By UN Leang, Ph.D. and Khieng Sothy, Ph.D.
Date: 29 th April 2016.
UN Leang, Ph.D. was educated in Cambodia, the Philippines and the Netherlands in philosophy and social and comparative education. He earned a Ph.D in Social and Behavioural Science from the University of Amsterdam, the Netherlands in 2012. Since 1995, he has been engaged in Cambodian higher education sub-sector in various capacity, at the institutional level as student, lecturer and director of education graduate program and at the system level as chief of research and innovation grant (Higher Education Quality and Capacity Improvement Project, funded by the World Bank), deputy director of Department of Higher Education and currently as deputy director general, general directorate of policy and planning, Ministry of Education, Youth and Sport (MoEYS). He is also a research fellow at Education Research Council, MoEYS. He was a senior research fellow at the Center for Khmer Studies, a former research fellow at Mekerere University, Uganda, and a visiting scholar at the Northern Illinois University, USA. His research interests, publications and teaching focus on (comparative) education policy and its contribution to national development; curriculum reform and development, and assessment and pedagogy.
Khieng Sothy, Ph.D. received Ph.D from VU University Amsterdam. Dr. Khieng has been working with CDRI as a researcher since 2008 and in 2015 appointed as head of Education Unit. Dr Khieng is the co-editor of the Cambodia Education 2015: Employment and Empowerment and has been involved specifically in researching the challenges and policy options on higher education, TVET and skills development. He has more than 10 years of development research experience with organizations in Cambodia, the United States, Netherlands and Australia. Beside education, he also publishes in public health, development economics, cross border trade and civil society sector.Abstract:
The initial decades of Cambodia’s post-colonial history were tumultuous: less than two decades after independence in 1953, it was drawn into the Vietnam War, then descended into civil war (1970-75) before the notorious genocide (1975-1979) known as ‘Year Zero’. Subsequently, throughout the 1980s and into the early 1990s, the country experienced a second civil war. The 1991 Paris Peace Agreement marked a significant step towards turning the country from a socialist and communist ideology to democracy, from planned economy to a market economy and from isolation to regional and global integration. The end of civil war in the 1990s also meant the end of the socialist model of higher education supported by Soviet Union and Eastern Bloc countries.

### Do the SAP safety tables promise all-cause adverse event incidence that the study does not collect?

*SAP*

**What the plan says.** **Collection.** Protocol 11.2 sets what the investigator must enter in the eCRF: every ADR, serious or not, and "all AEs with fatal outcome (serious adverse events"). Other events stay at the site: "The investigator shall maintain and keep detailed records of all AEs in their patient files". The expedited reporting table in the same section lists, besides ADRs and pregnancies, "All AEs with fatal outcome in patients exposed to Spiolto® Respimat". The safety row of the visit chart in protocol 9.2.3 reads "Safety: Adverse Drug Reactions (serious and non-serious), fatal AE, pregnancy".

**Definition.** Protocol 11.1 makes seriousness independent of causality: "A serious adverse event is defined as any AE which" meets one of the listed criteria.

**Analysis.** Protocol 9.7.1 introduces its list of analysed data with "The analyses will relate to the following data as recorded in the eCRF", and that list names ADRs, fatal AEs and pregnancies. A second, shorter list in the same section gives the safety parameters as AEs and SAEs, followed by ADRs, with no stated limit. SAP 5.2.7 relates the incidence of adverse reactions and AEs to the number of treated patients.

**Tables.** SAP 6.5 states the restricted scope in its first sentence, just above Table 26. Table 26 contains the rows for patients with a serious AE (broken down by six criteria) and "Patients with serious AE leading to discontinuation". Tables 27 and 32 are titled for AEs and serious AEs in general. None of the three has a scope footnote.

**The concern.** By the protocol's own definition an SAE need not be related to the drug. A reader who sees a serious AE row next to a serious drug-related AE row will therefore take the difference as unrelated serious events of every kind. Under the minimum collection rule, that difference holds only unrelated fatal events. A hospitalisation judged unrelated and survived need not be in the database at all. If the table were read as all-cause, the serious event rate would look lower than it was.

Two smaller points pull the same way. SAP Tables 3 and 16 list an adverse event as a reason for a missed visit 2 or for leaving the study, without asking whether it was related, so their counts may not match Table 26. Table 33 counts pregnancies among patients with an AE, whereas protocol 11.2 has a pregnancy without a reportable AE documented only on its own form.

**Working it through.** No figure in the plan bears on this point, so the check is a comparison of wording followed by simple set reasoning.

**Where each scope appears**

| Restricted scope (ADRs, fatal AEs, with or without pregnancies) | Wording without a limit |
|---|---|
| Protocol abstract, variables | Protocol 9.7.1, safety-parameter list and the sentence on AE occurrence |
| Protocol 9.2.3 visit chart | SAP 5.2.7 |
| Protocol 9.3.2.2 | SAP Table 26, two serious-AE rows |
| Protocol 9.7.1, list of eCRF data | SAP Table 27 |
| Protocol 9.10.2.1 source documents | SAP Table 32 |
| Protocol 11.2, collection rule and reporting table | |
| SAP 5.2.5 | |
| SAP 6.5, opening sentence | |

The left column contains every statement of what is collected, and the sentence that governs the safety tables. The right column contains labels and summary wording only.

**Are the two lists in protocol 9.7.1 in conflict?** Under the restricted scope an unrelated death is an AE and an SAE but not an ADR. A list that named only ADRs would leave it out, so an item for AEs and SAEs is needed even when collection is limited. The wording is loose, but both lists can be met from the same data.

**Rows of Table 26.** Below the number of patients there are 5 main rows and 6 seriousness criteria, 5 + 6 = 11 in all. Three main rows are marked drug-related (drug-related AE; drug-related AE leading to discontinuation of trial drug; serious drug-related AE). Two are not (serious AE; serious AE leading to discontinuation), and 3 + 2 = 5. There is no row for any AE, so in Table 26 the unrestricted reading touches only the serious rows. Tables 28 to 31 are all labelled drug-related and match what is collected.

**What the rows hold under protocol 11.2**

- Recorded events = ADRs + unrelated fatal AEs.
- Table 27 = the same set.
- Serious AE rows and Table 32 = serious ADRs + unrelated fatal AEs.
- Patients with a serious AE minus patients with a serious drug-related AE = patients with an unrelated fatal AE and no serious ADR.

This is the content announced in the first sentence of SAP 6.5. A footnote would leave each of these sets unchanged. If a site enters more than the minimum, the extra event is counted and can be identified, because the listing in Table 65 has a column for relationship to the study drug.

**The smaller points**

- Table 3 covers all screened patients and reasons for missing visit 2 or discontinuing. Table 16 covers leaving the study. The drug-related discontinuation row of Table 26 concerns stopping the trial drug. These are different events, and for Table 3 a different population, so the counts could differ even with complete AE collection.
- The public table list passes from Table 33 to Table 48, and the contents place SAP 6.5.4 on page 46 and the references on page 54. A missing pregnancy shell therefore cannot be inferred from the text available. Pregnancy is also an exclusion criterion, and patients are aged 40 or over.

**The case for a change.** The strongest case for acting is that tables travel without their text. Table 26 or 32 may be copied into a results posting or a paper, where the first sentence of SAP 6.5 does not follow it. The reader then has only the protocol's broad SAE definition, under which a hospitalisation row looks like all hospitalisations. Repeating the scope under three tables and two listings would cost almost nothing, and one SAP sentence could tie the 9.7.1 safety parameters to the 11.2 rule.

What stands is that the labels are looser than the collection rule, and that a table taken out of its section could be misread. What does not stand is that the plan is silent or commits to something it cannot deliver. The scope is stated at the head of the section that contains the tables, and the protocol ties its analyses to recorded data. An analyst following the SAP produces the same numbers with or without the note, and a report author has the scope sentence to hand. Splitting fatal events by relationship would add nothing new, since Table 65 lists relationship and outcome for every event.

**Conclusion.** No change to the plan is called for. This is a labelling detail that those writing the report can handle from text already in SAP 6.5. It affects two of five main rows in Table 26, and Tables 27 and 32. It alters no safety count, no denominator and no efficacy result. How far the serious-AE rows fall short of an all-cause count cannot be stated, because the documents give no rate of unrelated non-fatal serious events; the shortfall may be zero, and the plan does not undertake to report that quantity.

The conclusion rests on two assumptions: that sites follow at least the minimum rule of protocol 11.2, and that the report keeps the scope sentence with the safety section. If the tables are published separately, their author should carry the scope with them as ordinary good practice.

Peace in Cambodia coincided with the post-Cold War intensification of globalization and the growing prevalence of market-based models for the provision of public goods. Under the influence of ‘neoliberal’ ideas, countries have come to see themselves as constantly under the threat of competition and yet attracted by the potential for benefits of open trade, market and investment. Within this context, higher education has been cast as one major key to enhancing national competitiveness, but also as a field itself subject to the laws of supply and demand, with institutions competing to attract student-consumers and commercial ‘clients’. While such an instrumentalist vision of higher education’s social role has come in for significant criticism in ‘developed’ Western countries, the challenges it poses for low-income countries with under-developed systems of tertiary education are particularly acute.
In many such countries, leading multi-lateral organisations as well as bilateral aid agencies have played a key role in disseminating models for higher education predicated on neoliberal orthodoxy. Cambodia is a prime example: especially since the late 1990s, while receiving substantial assistance from these organizations, it has undergone a rapid transition from elite to mass higher education, with a proliferation of institutions (HEIs) and rising student numbers. New private providers have been established, while marketization has seen public HEI’s forced to compete for students and derive more of their funding from user fees. The number of HEIs has increased from less than 10 to over 100, and student enrollments from about 1% to 16%.
This talk will focus on the process of policy formulation in the heavily aid-driven Cambodian higher education sector, asking who introduces these reforms and who benefits, but also what questions and voices are forgotten in that process. Specifically, it will seek to answer the following questions:
1. Who have been the key players in debate over HE policy in Cambodia since the 1990s?
2. What have been their agendas?
3. How and why has the relative influence of different stakeholders shifted over time?
4. What have been the implications for the construction of Cambodia’s higher education system to date?
These four interrelated questions will reveal the extent to which direction that recent reforms of higher education would bring Cambodia to in term (national) development. By examining whose voice is heard and whose voice is forgotten in defining the issues in higher education, I will examine the final development goal of higher education in term of economic growth and current global development agenda VS social justice and public good/public life.